The Conservatives have this morning promised to set aside £1bn in order to raise the initial Stamp Duty threshold to £250,000.
The Tories say the move would exempt almost all first-time buyers from paying the tax and completes the £4bn package of tax cuts the party says it can make during the life of the next Parliament if elected, which would be paid for by saving 2p in every pound of "waste and unnecessary bureaucracy".
Lifting of the threshold from £120,000 on domestic properties and £150,000 on commercial properties will, say the Tories, free up to half a million homebuyers a year from paying Stamp Duty, with 80% of those looking to move home paying no duty at all.
The Conservatives claim the average home buyer in England and Wales will see their tax bill reduced by £1,800, while the average home buyer in Scotland would be free of Stamp Duty completely.
Tory leader Michael Howard, said this morning the proposals would “help young people to get onto the property ladder".He continued: "And it will make it easier for young couples starting a family to buy a bigger home. Six years ago, you paid £900 on the average house in England and Wales. Under Mr Blair it’s risen to £1,800. With a Conservative Government it will be zero.”
Chancellor of the Exchequer, Gordon Brrown speaking at a Labour Party press conference this morning, reacted to the Tory propopsals by repeating Labour’s claim that the Conservative's tax and spending plans did not add up.
Brown said: "No tax announcement today can obscure the basic problem the Conservatives face – the problem Labour had in elections of the 1980s, the problem John Major had in 1992, and now the problem Conservatives face today – irresponsible and ultimately fraudulent promises on tax, spending and borrowing that do not add up and that they simply cannot afford.
“The Conservative promises include extra money beyond Labour spending announcements for additional schools, additional roads and bypasses, additional canals, rail links and hospitals – promises that go far beyond spending commitments already made at a national level.
“And these are commitments that cannot be made with any credibility by a Party committed to cut overall spending year by year and by a Party committed to the immediate priority of £4 billion tax cuts.”
The Liberal Democrats had promised in its manifesto to raise the lowest stamp duty threshold to £150,000 if elected into government.
But Leader of the Liberal Democrats Charles Kennedy and Liberal Democrat shadow education secretary Phil Willis this morning focused on student debt, by pledging to scrap tuition and top-up fees, provide grants of up to £2,000 a year to poorer students, and tackle student debt as the average student now leaves higher education with a debt of £13,051 and that figure is predicted to rise to £20,000.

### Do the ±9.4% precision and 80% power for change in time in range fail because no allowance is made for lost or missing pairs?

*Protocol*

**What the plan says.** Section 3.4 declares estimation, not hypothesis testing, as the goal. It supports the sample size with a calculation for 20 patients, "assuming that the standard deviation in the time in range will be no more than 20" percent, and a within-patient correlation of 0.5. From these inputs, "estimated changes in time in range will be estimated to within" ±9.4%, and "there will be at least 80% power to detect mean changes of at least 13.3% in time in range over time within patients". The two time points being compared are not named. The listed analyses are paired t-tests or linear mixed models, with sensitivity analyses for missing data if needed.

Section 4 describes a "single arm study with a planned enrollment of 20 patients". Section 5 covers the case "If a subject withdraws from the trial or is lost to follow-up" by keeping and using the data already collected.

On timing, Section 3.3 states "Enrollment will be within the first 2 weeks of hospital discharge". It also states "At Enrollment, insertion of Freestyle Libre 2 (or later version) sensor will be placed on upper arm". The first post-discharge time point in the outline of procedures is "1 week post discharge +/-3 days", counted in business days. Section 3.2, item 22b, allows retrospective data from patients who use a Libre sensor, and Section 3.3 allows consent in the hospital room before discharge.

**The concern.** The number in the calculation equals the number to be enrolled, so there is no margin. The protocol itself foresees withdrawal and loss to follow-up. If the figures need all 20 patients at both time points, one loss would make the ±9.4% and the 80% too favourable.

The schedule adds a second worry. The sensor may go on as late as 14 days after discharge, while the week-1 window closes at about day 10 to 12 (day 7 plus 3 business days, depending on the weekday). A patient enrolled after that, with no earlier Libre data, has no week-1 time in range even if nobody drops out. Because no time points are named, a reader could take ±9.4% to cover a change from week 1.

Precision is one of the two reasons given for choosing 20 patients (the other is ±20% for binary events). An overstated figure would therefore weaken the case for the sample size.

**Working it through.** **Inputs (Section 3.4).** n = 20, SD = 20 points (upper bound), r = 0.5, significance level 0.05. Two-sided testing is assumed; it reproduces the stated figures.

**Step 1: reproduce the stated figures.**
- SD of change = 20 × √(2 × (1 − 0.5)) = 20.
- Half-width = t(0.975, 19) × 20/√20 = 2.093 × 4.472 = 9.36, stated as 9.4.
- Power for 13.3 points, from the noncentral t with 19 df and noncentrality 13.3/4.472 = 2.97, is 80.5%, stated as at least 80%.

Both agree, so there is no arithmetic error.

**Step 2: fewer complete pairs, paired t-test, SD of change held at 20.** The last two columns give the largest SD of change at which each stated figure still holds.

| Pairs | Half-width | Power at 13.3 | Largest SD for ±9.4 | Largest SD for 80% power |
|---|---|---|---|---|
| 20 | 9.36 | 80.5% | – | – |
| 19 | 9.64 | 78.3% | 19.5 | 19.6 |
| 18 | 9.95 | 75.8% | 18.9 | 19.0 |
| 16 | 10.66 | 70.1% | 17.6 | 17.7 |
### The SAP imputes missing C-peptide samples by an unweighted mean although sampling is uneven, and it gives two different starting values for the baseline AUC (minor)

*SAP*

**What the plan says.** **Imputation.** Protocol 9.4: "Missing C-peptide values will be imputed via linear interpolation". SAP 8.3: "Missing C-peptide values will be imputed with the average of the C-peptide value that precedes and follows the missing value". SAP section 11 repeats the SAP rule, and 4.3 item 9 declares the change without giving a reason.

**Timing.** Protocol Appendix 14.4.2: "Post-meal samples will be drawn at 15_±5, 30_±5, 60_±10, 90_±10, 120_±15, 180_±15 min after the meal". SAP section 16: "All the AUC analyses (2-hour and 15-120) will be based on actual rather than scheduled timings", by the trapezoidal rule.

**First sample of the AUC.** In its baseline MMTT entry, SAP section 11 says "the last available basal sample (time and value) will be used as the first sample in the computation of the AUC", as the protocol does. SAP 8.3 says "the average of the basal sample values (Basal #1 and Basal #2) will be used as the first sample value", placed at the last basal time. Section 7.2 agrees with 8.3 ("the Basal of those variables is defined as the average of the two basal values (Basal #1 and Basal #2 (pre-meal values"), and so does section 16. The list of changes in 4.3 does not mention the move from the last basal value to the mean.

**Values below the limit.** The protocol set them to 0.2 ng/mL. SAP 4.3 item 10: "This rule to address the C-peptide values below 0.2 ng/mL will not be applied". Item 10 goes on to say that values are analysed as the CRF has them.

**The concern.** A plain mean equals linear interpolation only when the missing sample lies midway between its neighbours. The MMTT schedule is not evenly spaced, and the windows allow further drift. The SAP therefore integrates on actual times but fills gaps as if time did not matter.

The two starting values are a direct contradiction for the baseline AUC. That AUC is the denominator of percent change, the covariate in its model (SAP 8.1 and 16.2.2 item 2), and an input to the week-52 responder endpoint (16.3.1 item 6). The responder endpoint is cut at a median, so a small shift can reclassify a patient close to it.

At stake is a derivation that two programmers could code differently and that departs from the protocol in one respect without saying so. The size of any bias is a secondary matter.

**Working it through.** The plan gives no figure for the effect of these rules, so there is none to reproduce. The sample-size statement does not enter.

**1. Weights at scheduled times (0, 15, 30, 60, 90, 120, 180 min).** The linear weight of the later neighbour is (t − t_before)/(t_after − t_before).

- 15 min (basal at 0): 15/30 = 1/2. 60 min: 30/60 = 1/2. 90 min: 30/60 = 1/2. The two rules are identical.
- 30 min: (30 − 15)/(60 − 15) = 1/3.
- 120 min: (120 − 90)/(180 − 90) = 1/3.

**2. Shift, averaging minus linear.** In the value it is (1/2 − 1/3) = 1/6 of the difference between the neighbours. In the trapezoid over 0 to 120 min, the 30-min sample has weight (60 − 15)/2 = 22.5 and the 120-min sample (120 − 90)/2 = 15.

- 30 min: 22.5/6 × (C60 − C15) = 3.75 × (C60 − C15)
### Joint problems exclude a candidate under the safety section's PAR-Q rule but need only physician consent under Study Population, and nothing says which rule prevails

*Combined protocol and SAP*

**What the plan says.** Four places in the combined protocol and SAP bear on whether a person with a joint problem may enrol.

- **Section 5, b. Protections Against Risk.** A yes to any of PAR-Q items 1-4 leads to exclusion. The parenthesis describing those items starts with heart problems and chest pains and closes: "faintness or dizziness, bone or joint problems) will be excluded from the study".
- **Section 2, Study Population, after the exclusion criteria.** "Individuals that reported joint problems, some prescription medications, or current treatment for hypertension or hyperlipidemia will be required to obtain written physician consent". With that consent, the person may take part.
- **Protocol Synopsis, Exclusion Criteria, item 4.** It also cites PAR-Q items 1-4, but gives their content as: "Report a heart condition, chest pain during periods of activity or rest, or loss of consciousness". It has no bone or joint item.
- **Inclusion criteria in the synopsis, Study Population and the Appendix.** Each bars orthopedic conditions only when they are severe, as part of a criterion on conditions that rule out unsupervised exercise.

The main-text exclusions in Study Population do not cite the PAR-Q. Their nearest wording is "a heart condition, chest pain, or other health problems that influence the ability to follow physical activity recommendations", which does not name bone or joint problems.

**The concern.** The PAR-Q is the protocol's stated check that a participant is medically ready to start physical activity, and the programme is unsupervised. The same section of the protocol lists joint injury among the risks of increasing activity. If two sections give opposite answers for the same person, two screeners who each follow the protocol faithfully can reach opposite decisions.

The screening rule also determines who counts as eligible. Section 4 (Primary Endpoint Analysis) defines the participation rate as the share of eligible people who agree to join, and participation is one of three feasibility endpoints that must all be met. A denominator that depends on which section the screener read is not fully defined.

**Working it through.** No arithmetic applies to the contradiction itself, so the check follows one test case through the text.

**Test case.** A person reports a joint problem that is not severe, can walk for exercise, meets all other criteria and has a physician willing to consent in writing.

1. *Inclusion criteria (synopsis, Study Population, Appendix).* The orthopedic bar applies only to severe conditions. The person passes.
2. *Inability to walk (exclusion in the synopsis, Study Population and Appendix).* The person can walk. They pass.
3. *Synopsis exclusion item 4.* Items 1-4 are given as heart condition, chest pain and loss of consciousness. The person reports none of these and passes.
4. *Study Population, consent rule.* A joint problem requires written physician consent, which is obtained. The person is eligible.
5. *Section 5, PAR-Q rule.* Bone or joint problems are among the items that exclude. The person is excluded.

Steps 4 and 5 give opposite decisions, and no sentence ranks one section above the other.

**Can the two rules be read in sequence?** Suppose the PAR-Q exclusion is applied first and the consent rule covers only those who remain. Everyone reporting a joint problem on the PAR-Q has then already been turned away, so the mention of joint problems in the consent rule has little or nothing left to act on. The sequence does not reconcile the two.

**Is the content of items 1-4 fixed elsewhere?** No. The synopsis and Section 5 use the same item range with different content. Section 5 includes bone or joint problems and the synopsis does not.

“In 2001, Tony Blair promised 'we will not introduce top-up fees and have legislated to prevent them'.In 2004, he broke his promise and imposed top-up fees on students," said Kennedy.
He added: “We should not be saddling our young people with such huge debts as they start out in life. How can our young people get a foot on the housing ladder while they work to pay off their £20,000 debt? How can they plan for their pension and start saving? How can they afford to start a family and the extra costs that brings when they are paying off their student debt?
"Those who dedicate themselves to public service after university - our teachers and nurses who could often earn more in the private sector - take far longer to pay off their debts and so end up paying more in interest charges. Women, in particular, suffer under these debts, because on average women earn less than men," continued Kennedy.
Russell Jervis, managing director of Haart Estate Agents, has welcomed the Conservative's announcement saying: “The government’s decision last month to change the initial threshold to £120,000 was simply not sufficient, it was a total cop out by the Chancellor, who is doing nothing more than paying lip service to his critics.
“The Conservative's latest announcement will certainly help first-time buyers get their feet on the housing ladder as well as families that want to trade up,” he adds.But Jim Buckle, managing director of propertyfinder.com, says: "Changing the threshold to £250,000 is a crude solution and although it would go some way to addressing home buyers’ concerns, it does risk fueling house prices artificially. Marginal bands would be the most sensible option as they would put an end to the tax sledgehammer that hits home buyers as they cross each value threshold.”
If you have any comments you would like to add to this story or would like to speak to its author about a similar subject, telephone Matthew West on 020 7484 9893 or email [email protected].IFAonline
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